Team Biteback, TFF Challenge Runner-Ups (2016), developed cooking oil and butter from insects. They were motivated by the deforestation they saw every day from palm oil production in their home country of Indonesia.
Team Fruiti-Cycle, Take it to the Farmer Prize Winners (2016), saw farmers in Uganda struggling to get their fresh produce to markets, so invented a cold storage chamber that could be attached to the back of bicycles.
Unibiome, Kirchner Prize Winners (2016), are enhancing microbes to improve the nutritional value of fermented foods consumed all over the world, and are embracing an “open source” approach in order to reach more people.
It used to be that a person wanted a well-paid corporate job for the benefits and financial security. But, for many members of the next generation, the chance to make a difference and live true to their values is such a powerful intrinsic motivator that they’re willing to choose a different — and often even harder — path.
What this means is that we are living in an era where corporate social responsibility has got to be business as usual.
When you want to bring out the best in human creativity and capability, you must position what you are doing in a way that sparks the imagination and teases a grander possibility! Can you do this the “old way” by hiring people for a specific job and expecting them to stay in their lane? Perhaps. But, someone once said something like, “If you do what you’ve always done, you’ll get what you’ve always gotten.”
And doing what you’ve always done is a dangerous bet to place in our world of constant change.
6. Larger-than-Life Energy
Last — and certainly not least — is the critical importance of bringing magic into the “boring” and the ordinary — whether it is in a field like food and agriculture, or in our day-to-day lives.
TFF incorporates mega-doses of energy and optimism into everything that we do. We give people the feeling that “larger-than-life” is possible, that it is attainable, and that it matters to reach for it. We celebrate human potential to keep the dreamer in us alive — the part of us that knows that better is possible, even though it may be hard or may be forgotten about in our daily work.
Our TFF Summit closing keynote speaker Alpha Sennon said “TFF is like a drug I take once a year to give me energy and motivation to keep going for the rest of the year.” We couldn’t agree more — this is exactly the point!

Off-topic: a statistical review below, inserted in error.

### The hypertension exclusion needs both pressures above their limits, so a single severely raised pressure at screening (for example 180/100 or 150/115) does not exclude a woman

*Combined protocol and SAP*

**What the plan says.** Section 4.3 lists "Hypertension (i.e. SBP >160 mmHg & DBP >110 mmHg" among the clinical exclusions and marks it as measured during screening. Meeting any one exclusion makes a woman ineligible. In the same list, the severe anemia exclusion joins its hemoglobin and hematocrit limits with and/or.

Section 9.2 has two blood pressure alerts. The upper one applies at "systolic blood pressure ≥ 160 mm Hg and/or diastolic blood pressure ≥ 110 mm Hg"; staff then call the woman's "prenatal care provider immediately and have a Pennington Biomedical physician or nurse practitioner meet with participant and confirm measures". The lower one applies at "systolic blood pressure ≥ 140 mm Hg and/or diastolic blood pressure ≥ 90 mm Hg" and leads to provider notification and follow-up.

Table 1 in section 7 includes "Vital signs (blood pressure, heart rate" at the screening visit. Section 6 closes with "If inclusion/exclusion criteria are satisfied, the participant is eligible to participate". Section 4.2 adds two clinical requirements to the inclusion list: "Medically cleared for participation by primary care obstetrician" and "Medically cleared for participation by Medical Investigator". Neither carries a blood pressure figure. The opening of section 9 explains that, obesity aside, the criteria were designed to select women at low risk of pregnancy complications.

As next generation innovators, we have a sense of audaciousness that allows us to think and act freely. We inspire each other, we quiet the naysayers in and around us, and we push ourselves to keep reaching higher towards our “moonshots.” We channel all of our passions and energies into experiences and friendships that revive us and propel us forward. Because of this, we never doubt the impact we are making.
I hope this short overview has given you a better understanding of the sheer power and importance of next-generation innovation. I have learned a lot about this approach over the past 5 years — it has changed me, become part of me and allowed me to make impact I never dreamed possible.
Our TFF community represent some of the world’s best next-generation innovators. We are approaching the toughest problems in our industry with an entrepreneurial mindset — combining disciplines, uprooting entrenched assumptions, and encouraging radical openness and collaboration — all to make a meaningful impact, while also having the time of our lives.
And we are just one community. Only five years in the making.
Where TFFers lead, millions more next-generation innovators will follow — because we are compelled to collaborate.
Now, it’s your turn. I encourage you to tune into these six attitudes and apply them to help us solve the biggest challenges in food and ag.
It’s important we do this — and always do this — because the world will continue to evolve and change. We need to always push ourselves to the the NEXT next-generation innovators.
I’ll be blogging more about these attitudes over the coming months. Stay tuned. And, in the meantime, please do share your thoughts, ideas and feedback with me anytime: firstname.lastname@example.org.
(p.s. Special shout out to Marissa Brassfield, Billy Murray, Peter Mandeno, Nadia Laurini, Richard Hylerstedt, Mike Gould, Marco de Boer, and of course the TFF team Kitty Leering, Jared Yarnall-Schane, Ali Connerty and Jose Silva for all of your help with this speech! Grateful for your friendship and support!!! ❤)